The Lamoille Community House in Hyde Park will open as a 24-hour shelter on Friday, Nov. 27 at 4 p.m.
This violates local zoning rules, but leaders say they have no choice.
The county’s only homeless shelter has served residents overnight for a few years, but staff said during a pandemic that’s not good enough — people need a safe place to stay all day, every day, to lessen the risk of spreading COVID-19.
The shelter, in some form, was planned to open Nov. 15, but that didn’t happen. After red-tape speed bumps and a lack of resolution — and as temperatures drop further — shelter director Kim Anetsberger is opening 24-hour lodging anyway.
“All ahead, full speed,” said Lamoille County Sheriff Roger Marcoux, who first opened the shelter and is its current landlord. “The cold weather is upon us, we have people out there in tents now, hopefully the Hyde Park Development Review Board will meet soon and approve. We’re just hoping we can resolve this.”
Meanwhile, Hyde Park officials say their hands are tied by state statute — it takes between 30 and 45 days to alter a zoning permit.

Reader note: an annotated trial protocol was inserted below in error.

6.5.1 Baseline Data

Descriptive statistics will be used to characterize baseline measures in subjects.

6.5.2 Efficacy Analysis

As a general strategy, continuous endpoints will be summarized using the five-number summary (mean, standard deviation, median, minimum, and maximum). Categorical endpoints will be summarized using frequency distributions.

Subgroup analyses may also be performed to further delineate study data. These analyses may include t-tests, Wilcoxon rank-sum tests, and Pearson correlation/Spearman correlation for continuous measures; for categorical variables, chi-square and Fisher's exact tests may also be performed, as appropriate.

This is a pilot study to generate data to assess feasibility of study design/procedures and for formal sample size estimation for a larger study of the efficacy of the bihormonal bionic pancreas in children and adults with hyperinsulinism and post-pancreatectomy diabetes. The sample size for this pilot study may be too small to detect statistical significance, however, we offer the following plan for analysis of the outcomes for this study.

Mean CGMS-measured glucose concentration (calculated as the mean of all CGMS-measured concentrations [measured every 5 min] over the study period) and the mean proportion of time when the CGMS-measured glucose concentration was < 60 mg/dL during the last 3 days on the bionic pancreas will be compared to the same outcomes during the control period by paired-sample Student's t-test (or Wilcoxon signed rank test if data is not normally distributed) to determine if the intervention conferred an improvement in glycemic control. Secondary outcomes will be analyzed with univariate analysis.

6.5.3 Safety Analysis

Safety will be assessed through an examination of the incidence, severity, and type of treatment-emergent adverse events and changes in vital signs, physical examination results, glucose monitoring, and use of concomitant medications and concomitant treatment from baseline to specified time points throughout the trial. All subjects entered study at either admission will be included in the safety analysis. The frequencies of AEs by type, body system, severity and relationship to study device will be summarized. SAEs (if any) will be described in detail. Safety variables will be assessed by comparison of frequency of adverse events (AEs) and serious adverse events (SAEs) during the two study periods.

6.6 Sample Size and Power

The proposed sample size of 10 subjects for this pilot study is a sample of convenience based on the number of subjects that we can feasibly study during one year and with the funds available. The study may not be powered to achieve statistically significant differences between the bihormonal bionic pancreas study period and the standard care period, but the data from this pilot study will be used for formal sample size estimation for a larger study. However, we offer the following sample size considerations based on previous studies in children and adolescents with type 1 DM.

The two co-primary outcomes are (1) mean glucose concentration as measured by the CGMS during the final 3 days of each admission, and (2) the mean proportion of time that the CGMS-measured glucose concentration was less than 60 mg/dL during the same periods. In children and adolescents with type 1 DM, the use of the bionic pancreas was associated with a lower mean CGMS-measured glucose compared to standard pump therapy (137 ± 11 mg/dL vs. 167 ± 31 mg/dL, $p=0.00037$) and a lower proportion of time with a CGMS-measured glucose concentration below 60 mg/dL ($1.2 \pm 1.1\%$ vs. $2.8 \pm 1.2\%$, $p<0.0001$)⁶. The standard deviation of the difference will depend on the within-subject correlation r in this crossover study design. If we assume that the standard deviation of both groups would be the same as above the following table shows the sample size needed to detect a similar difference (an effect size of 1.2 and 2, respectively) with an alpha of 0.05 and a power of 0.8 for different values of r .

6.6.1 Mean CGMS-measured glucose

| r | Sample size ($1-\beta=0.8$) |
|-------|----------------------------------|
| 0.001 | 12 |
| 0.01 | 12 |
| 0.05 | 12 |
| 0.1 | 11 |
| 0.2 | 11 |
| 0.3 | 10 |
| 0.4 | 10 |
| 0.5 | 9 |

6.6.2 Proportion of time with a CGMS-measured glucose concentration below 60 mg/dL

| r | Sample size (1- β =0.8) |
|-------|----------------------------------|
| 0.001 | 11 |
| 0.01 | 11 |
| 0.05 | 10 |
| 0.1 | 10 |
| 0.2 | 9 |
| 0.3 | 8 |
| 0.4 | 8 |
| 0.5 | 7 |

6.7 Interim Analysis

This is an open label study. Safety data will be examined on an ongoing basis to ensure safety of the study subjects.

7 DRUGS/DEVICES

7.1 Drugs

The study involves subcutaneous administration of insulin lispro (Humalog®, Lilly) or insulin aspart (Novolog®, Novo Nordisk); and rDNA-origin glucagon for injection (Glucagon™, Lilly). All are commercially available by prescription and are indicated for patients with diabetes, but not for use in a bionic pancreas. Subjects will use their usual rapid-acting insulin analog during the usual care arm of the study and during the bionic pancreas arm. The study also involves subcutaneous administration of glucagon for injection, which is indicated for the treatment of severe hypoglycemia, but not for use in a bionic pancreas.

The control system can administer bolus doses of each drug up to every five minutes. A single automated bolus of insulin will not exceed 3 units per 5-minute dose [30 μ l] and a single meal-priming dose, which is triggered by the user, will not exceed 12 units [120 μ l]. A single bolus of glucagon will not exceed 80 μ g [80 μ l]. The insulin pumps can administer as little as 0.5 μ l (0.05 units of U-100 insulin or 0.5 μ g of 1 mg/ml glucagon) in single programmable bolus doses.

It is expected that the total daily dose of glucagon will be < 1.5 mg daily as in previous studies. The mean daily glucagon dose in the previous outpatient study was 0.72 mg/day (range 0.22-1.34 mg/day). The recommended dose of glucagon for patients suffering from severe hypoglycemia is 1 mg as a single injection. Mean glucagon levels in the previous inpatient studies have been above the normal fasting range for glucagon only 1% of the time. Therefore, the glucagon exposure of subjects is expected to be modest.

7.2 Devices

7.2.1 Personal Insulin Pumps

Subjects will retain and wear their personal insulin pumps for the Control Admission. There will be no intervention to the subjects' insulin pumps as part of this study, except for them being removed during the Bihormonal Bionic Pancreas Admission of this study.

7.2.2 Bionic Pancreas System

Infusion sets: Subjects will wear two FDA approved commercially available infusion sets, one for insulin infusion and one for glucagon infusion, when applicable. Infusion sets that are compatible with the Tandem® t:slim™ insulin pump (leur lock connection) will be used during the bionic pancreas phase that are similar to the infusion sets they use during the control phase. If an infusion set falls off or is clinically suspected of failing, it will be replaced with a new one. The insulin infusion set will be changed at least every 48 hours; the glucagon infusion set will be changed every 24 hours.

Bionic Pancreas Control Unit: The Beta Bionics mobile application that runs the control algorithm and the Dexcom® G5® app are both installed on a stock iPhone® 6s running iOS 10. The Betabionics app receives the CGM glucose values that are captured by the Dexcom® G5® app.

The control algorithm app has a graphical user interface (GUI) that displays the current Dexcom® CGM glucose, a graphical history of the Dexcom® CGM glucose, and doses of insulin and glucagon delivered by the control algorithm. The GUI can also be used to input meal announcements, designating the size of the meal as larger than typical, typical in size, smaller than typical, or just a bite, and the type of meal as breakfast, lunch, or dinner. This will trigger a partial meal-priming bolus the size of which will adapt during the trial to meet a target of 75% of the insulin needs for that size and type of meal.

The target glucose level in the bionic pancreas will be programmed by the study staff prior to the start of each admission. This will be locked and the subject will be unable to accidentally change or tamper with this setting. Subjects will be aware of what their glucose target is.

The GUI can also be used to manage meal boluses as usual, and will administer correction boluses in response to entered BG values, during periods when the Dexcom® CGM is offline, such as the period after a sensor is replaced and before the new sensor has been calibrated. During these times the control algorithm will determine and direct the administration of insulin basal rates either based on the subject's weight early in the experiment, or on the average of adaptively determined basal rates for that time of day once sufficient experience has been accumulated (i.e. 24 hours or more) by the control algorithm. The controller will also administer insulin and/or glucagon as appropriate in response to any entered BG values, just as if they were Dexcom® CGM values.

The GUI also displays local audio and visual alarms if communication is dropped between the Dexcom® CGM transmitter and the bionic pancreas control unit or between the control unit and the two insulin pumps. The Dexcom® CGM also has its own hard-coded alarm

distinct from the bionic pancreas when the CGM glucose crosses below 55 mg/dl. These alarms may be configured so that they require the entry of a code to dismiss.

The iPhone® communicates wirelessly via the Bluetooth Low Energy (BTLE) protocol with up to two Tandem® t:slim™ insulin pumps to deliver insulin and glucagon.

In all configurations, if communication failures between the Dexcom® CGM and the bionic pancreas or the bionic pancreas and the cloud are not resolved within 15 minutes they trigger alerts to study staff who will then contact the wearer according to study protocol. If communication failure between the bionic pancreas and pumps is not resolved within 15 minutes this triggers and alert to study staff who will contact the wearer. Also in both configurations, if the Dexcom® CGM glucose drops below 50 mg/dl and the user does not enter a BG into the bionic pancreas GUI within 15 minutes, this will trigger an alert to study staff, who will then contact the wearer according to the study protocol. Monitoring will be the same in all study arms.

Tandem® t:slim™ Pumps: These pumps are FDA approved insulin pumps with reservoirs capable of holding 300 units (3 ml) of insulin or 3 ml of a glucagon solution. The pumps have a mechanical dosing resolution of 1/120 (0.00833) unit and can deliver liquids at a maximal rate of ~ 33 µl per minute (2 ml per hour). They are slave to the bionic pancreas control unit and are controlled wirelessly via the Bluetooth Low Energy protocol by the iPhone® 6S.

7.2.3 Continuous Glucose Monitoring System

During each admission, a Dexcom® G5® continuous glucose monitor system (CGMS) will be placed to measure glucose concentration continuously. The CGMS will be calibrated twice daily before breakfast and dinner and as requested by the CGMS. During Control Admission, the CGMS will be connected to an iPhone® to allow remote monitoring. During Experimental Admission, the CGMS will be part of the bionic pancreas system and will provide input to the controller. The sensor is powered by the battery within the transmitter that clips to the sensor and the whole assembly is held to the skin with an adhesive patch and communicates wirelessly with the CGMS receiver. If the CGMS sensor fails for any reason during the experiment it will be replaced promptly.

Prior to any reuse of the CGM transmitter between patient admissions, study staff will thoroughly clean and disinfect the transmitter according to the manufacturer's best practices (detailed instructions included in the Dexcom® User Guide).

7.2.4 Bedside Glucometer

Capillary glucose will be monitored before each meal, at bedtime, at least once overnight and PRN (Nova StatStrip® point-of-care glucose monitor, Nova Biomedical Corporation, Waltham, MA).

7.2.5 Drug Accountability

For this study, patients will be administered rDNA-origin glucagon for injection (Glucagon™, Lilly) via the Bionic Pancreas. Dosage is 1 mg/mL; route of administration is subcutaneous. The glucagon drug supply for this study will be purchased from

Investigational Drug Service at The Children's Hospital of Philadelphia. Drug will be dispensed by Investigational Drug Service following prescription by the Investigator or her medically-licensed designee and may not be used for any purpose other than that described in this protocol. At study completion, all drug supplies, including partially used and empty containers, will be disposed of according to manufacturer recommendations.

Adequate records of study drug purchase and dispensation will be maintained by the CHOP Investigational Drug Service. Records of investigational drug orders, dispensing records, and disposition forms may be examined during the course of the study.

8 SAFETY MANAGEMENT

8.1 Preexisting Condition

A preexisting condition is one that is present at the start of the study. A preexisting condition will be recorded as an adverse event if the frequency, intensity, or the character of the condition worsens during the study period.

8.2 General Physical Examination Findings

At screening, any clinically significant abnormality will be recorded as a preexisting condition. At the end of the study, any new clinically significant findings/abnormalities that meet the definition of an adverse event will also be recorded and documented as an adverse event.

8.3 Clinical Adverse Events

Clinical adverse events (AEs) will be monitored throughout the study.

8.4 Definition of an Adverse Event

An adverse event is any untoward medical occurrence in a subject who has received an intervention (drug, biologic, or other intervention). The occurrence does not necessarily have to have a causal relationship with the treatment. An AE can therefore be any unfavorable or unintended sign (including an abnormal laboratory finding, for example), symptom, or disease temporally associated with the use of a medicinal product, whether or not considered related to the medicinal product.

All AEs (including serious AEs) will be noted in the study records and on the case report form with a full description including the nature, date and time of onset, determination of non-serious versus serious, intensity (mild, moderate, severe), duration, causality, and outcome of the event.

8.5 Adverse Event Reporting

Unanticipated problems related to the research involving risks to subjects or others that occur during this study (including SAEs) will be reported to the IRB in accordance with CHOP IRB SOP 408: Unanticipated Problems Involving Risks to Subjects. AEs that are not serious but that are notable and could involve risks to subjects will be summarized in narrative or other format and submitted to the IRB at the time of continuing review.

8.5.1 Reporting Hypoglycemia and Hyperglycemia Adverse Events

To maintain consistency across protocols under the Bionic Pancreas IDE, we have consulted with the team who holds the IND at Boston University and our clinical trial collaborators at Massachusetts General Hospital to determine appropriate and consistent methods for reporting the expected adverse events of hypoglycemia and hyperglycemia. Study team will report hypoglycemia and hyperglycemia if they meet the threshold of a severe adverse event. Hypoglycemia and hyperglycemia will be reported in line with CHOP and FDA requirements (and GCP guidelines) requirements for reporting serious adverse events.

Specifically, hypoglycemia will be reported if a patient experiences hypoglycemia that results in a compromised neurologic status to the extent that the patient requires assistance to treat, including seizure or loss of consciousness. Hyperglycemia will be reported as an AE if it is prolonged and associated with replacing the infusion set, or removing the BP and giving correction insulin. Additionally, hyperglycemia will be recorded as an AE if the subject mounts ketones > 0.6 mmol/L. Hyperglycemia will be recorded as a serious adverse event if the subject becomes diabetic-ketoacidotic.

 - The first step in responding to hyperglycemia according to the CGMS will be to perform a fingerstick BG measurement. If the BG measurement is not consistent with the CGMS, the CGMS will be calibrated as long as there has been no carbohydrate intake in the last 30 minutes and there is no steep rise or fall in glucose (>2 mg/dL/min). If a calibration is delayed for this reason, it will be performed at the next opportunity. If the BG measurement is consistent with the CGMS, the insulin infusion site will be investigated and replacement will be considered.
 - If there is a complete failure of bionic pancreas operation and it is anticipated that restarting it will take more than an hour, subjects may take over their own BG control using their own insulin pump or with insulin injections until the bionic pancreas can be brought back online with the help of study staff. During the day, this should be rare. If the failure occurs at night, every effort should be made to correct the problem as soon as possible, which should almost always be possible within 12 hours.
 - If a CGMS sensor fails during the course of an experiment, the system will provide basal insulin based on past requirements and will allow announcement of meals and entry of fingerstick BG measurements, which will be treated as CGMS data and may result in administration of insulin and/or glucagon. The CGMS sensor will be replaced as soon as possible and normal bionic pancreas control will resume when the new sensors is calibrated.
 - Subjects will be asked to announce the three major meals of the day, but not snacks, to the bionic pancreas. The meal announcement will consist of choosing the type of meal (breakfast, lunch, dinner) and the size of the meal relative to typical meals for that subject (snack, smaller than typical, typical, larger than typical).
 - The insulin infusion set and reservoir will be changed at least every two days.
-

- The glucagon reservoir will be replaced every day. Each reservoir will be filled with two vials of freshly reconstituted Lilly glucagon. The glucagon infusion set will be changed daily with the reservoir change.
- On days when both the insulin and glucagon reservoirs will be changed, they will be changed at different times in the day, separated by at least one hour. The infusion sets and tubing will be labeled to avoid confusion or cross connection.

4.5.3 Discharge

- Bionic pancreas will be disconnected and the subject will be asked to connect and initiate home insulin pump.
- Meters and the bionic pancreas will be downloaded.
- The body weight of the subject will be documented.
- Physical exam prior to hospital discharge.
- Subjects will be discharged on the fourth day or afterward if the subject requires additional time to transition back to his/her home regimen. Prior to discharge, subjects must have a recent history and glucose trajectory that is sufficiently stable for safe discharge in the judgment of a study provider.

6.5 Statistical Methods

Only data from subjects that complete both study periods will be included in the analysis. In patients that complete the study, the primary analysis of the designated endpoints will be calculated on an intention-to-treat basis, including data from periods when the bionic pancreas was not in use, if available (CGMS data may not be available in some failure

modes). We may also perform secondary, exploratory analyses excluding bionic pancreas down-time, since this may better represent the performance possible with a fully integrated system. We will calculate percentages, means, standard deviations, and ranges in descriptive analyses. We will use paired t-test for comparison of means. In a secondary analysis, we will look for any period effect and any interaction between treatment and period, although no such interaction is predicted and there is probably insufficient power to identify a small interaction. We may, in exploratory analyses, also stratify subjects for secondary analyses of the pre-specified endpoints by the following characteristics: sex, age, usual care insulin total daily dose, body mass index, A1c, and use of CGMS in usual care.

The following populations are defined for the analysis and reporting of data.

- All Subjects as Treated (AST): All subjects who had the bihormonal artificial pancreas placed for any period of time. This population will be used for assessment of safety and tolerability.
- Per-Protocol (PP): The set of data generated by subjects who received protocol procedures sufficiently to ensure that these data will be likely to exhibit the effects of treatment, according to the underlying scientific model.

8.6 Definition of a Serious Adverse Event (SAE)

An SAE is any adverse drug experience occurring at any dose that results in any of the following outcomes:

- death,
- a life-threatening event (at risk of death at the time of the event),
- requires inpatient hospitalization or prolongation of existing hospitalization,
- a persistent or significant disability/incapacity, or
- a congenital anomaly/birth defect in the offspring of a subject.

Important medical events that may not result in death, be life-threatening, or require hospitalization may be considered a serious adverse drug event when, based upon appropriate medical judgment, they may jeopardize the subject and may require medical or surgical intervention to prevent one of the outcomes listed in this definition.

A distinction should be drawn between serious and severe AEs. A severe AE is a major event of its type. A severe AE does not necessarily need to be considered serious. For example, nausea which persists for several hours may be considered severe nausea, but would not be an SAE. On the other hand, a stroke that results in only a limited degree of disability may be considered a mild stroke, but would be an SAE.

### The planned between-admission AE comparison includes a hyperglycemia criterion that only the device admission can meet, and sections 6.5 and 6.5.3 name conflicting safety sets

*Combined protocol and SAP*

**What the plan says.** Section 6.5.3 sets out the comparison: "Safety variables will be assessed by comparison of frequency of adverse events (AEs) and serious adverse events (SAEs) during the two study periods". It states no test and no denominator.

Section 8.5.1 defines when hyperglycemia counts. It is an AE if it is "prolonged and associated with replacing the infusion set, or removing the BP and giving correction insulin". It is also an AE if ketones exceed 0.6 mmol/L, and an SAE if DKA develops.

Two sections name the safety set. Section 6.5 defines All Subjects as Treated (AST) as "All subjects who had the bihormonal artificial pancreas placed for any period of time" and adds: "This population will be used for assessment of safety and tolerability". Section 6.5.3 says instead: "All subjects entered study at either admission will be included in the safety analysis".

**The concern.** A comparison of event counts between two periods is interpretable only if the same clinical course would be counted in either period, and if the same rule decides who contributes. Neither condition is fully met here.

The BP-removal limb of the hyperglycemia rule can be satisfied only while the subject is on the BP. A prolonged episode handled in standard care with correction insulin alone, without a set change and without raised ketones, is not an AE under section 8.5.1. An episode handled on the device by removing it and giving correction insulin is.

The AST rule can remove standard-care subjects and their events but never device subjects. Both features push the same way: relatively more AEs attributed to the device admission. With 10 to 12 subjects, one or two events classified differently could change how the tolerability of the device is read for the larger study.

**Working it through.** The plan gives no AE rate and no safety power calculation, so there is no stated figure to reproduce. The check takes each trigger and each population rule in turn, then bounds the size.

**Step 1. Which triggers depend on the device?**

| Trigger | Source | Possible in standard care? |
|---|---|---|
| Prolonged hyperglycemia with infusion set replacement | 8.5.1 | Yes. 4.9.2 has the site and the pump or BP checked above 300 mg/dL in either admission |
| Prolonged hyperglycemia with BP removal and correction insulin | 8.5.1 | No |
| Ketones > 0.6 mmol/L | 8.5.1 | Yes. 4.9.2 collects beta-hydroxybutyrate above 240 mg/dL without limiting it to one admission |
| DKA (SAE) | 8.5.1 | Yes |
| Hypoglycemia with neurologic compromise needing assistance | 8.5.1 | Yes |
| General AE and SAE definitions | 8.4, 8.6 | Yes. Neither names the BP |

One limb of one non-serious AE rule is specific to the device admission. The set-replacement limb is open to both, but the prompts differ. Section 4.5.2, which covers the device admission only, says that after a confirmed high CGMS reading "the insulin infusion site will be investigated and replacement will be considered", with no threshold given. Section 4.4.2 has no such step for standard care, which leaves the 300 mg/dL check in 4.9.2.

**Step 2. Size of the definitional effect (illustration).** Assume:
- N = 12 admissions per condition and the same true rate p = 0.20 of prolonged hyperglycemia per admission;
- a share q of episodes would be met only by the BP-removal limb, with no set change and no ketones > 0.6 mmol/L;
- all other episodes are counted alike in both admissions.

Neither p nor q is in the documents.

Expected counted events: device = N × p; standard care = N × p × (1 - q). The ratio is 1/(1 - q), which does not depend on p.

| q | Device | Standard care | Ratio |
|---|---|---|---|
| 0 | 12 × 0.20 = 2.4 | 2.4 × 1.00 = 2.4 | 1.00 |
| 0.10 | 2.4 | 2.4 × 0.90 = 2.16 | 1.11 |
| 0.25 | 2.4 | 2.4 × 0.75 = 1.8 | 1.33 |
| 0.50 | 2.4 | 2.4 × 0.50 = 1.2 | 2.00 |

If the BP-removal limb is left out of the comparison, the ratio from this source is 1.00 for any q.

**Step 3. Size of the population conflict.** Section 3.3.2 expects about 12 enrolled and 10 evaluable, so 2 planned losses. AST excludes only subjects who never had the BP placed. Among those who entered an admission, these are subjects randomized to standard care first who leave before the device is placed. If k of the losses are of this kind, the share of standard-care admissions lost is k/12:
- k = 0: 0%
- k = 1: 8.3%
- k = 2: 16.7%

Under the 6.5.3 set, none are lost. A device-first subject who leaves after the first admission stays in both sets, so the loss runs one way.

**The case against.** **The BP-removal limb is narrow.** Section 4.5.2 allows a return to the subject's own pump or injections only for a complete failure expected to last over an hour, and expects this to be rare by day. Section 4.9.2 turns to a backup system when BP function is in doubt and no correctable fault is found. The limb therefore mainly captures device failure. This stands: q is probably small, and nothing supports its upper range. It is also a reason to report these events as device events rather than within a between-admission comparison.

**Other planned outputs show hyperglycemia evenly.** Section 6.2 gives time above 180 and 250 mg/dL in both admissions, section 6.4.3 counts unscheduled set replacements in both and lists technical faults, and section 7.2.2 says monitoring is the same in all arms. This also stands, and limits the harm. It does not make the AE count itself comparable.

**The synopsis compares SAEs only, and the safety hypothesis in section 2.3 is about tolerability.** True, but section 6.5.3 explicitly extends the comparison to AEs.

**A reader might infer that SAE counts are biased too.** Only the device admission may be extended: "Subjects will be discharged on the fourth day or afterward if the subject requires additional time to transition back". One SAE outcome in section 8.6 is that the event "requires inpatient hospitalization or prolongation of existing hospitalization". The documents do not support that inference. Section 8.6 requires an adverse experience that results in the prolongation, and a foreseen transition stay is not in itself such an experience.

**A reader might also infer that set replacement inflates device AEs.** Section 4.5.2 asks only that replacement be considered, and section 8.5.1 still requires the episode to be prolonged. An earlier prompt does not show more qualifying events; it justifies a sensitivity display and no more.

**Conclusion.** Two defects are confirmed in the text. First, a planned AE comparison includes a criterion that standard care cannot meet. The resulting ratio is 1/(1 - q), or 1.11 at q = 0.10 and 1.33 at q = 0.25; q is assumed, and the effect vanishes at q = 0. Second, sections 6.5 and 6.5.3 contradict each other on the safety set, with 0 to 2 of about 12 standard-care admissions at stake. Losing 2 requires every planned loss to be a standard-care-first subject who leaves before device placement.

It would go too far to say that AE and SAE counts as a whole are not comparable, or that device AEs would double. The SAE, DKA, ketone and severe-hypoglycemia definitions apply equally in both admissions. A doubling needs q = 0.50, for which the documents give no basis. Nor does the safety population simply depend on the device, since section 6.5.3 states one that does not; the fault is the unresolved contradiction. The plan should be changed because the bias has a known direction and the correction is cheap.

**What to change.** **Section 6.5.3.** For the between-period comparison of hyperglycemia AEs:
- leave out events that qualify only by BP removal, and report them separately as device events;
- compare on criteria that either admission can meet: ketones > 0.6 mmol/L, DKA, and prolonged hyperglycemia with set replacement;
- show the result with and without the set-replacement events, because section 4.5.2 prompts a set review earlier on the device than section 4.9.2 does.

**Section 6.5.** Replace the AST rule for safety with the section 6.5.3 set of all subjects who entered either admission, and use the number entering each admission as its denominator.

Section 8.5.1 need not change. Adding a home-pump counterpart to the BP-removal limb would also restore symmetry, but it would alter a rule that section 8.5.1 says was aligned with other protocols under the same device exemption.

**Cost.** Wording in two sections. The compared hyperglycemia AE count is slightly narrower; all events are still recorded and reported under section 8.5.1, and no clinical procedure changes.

“The timeline is set by Vermont law. We have to go through that process, we don’t have a choice,” Carol Robertson, the general manager for the village of Hyde Park and the assistant zoning administrator, said.
A permit application and $215 fee have been submitted, Anetsberger said in a letter to the village, whose development review board has scheduled a hearing to consider it on Dec. 10.
“We may be fined, and will go to court if needed,” she said, but she sees providing 24-hour shelter during a pandemic as worth the risk. “It’s our responsibility as community members and as the shelter to do our part to slow the spread of the virus by creating a space for people experiencing homelessness to be during the day. To see it any other way is inhumane.”
She’s reached out to numerous state and local officials, including Vermont Department of Housing and Community Development Commissioner Josh Hanford, to find solutions.
While there’s no getting around the fact that they will be violating local zoning by opening 24 hours a day, she said those conversations have revealed that, “in many many instances, projects or construction happen all the time before a permit is officially approved, as long as the application has been turned in, paid for and is pending. So, that’s what we are going off,” Anetsberger said.
Marcoux, too, felt Dec. 10 is too long of a wait for people trying to survive in Vermont.
“I feel this is a humanitarian effort,” he said.
As the legal debate — and moral dilemma — rages on, one local man who is currently experiencing homelessness offered his perspective.